Most taxi and bus drivers forsake their penchant for vulgar Punjabi songs and put on cassettes of na’ats, durood sharif and recitation of the Holy Quran in deference to this month. There seem to be more beggars on the streets invoking Allah’s name for the sake of alms, zakat or sadaqah. They knock on car windows, follow you around and ring door bells incessantly. 




Around Asr time, the streets come alive again. “Splat”, “sizzle”, “splash,” “crackle.” Vendors start preparing the mouth watering wares that will be used for iftari by millions of people that day. Spicy pakoras, aalo and qeema filled samosas, channa chat, fruit chat, crisp papri, dahi bhalay in yogurt, sweet jalebi, sour tamarind chutney are some of the delicacies that are bought by fasting men crowd. The air is filled with the aroma of ghee, spices and hot food making the stomachs grumble.

Everybody is in a tearing hurry to get home before iftari so that this special occasion can be celebrated with those closest to heart. Frantic travelling causes the inevitable traffic jams on our roads with frantic manoeuvring by volunteers and traffic police to unclog the blocked avenues. Horns blare and tempers fray but for some even this is an opportunity to be hospitable and charitable. 

In such busy junctions, some philanthropic people set up huge iftar dastarkhwaans to help those who are stuck in the jam break their fast. Dates and milk sodas, samosas and jugs of cold Rooh Afza are passed around. Allah’s bounty makes its presence felt and more and more people donate food for the poor, the impoverished and the less privileged.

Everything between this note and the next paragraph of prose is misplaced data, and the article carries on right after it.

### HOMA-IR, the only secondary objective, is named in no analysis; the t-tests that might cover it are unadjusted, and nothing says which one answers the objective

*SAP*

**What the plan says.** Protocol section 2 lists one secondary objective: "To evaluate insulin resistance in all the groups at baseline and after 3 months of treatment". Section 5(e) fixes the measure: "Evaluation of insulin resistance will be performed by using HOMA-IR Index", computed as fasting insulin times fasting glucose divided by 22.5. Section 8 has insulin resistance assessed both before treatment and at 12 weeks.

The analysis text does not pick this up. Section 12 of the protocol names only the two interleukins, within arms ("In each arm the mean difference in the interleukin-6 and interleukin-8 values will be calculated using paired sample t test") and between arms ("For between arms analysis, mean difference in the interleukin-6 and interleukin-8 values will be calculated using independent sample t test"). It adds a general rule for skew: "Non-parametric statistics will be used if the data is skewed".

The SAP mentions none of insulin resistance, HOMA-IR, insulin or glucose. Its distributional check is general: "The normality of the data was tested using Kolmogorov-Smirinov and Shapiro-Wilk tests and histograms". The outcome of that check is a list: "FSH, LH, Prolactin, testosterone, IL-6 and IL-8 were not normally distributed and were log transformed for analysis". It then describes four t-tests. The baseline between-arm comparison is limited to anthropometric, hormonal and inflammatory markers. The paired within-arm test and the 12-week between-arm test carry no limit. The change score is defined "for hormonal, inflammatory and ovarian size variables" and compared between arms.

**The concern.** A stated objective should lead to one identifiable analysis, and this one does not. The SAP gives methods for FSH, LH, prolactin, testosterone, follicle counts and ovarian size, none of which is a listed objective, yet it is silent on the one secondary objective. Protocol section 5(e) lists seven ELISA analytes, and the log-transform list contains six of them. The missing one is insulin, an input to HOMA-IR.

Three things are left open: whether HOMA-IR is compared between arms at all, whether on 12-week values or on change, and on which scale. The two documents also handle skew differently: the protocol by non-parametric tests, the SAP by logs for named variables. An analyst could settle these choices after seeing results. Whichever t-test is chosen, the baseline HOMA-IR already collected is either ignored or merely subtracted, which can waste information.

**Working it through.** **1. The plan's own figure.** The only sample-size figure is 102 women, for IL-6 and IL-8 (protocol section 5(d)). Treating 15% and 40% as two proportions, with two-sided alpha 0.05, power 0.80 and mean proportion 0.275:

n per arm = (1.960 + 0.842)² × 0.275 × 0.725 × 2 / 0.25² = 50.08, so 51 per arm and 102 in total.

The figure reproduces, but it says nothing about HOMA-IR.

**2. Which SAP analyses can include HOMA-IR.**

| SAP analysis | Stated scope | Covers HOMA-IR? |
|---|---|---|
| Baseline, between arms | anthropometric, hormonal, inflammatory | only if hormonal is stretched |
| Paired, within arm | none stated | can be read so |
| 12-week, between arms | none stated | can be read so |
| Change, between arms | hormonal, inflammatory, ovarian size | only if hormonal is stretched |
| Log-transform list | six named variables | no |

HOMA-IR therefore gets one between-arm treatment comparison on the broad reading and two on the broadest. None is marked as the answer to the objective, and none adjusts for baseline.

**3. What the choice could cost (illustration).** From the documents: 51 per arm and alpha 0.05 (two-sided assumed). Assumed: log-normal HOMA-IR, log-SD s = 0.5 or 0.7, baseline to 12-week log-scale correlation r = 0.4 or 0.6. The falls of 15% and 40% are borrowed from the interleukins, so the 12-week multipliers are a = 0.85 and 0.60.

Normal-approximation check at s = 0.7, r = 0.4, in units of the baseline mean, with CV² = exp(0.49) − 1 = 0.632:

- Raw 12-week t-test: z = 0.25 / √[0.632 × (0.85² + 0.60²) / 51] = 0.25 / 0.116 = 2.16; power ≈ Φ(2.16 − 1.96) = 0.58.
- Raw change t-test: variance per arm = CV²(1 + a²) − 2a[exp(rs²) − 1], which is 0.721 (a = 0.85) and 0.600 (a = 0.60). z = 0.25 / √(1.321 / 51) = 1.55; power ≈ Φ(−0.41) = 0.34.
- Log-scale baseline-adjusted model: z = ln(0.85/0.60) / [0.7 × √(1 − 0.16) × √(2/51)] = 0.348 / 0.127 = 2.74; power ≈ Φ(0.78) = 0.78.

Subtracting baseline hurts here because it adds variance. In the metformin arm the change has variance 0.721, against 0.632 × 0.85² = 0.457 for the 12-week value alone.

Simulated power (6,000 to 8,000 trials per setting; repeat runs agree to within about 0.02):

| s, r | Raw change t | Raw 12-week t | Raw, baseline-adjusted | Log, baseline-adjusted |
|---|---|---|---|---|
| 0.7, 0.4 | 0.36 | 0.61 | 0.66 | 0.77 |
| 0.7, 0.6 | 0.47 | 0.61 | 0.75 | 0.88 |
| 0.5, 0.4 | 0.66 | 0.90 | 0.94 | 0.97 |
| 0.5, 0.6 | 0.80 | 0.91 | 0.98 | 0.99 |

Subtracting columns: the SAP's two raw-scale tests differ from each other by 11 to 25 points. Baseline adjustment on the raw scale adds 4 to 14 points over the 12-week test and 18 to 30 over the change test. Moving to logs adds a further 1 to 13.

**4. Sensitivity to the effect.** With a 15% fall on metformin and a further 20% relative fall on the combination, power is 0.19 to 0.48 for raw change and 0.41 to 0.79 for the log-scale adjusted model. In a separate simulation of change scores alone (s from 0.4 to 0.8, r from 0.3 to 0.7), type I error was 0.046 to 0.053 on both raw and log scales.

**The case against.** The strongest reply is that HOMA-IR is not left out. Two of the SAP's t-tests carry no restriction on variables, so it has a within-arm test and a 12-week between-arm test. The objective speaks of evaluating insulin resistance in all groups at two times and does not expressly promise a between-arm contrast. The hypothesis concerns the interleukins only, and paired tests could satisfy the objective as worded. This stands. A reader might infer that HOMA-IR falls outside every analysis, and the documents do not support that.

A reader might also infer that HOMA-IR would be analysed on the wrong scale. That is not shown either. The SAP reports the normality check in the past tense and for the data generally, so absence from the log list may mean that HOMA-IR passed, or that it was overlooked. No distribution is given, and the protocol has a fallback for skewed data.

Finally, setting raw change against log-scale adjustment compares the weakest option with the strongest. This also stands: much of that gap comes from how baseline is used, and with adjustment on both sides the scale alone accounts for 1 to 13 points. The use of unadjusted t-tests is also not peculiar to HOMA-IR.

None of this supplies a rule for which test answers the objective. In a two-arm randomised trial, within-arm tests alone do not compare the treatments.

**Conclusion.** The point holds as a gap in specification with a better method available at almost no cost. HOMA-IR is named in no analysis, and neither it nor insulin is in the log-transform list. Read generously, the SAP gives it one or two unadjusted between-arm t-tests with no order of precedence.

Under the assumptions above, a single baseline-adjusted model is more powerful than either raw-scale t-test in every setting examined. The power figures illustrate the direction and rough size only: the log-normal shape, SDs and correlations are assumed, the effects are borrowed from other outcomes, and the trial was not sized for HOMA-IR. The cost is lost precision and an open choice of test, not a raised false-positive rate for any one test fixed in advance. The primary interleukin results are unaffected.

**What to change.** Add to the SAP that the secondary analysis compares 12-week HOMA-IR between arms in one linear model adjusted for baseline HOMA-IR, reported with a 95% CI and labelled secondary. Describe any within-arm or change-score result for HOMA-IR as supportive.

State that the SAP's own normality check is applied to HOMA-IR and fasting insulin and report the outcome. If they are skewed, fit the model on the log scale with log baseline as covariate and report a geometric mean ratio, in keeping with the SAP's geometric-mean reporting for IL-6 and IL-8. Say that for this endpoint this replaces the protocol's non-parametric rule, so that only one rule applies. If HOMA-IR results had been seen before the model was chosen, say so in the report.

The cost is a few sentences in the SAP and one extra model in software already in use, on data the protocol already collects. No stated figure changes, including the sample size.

At home, women frantically try to get everything prepared before the Maghrib prayer. Food is placed on the table, trays laden with iftaar delicacies are sent around to neighbours and acquaintances. Many people are busy reciting Suras and prayers as this is one of the times when prayers are heard and obliged most by our Creator. 

Dupatta clad women and topi clad men take their place at the dining table and listen for the sound of azaan. With the onrush of consciousness of Allah’s blessings and bounty, there are tears in many eyes as people fervently beg forgiveness for their past sins and pray for more blessings and mercy.

The countdown to iftaar begins on the television which had previously been airing religious sermons and cooking shows. Children are usually most excited at this point and when the dua for breaking the fast is announced, they grab dates wrapped in silver warq, ready to pop it into their mouths as soon as they hear the azaan. People usually partake a little food and slake their thirst and then offer their prayers. After that, the family again sits down for a proper meal, tea and fruits.



As the month progresses, so does the discipline and spiritual zest. Waking up at sehri or going without food and water all day long no longer seems difficult. People make exceptional arrangements for special prayers like Salat-ul-tasbeeh and Itikaaf, the practice of spending the last ten days in mosques for strict prayers and worship without worldly distractions. 

These last ten days also see a sharp increase in shopping for Eid. Shops display colourful clothes, shoes, accessories, glass bangles, mehndi and Eid cards. Everything seems to glitter and shine just like the eyes of young shoppers who throng the markets looking for their special Eid clothes.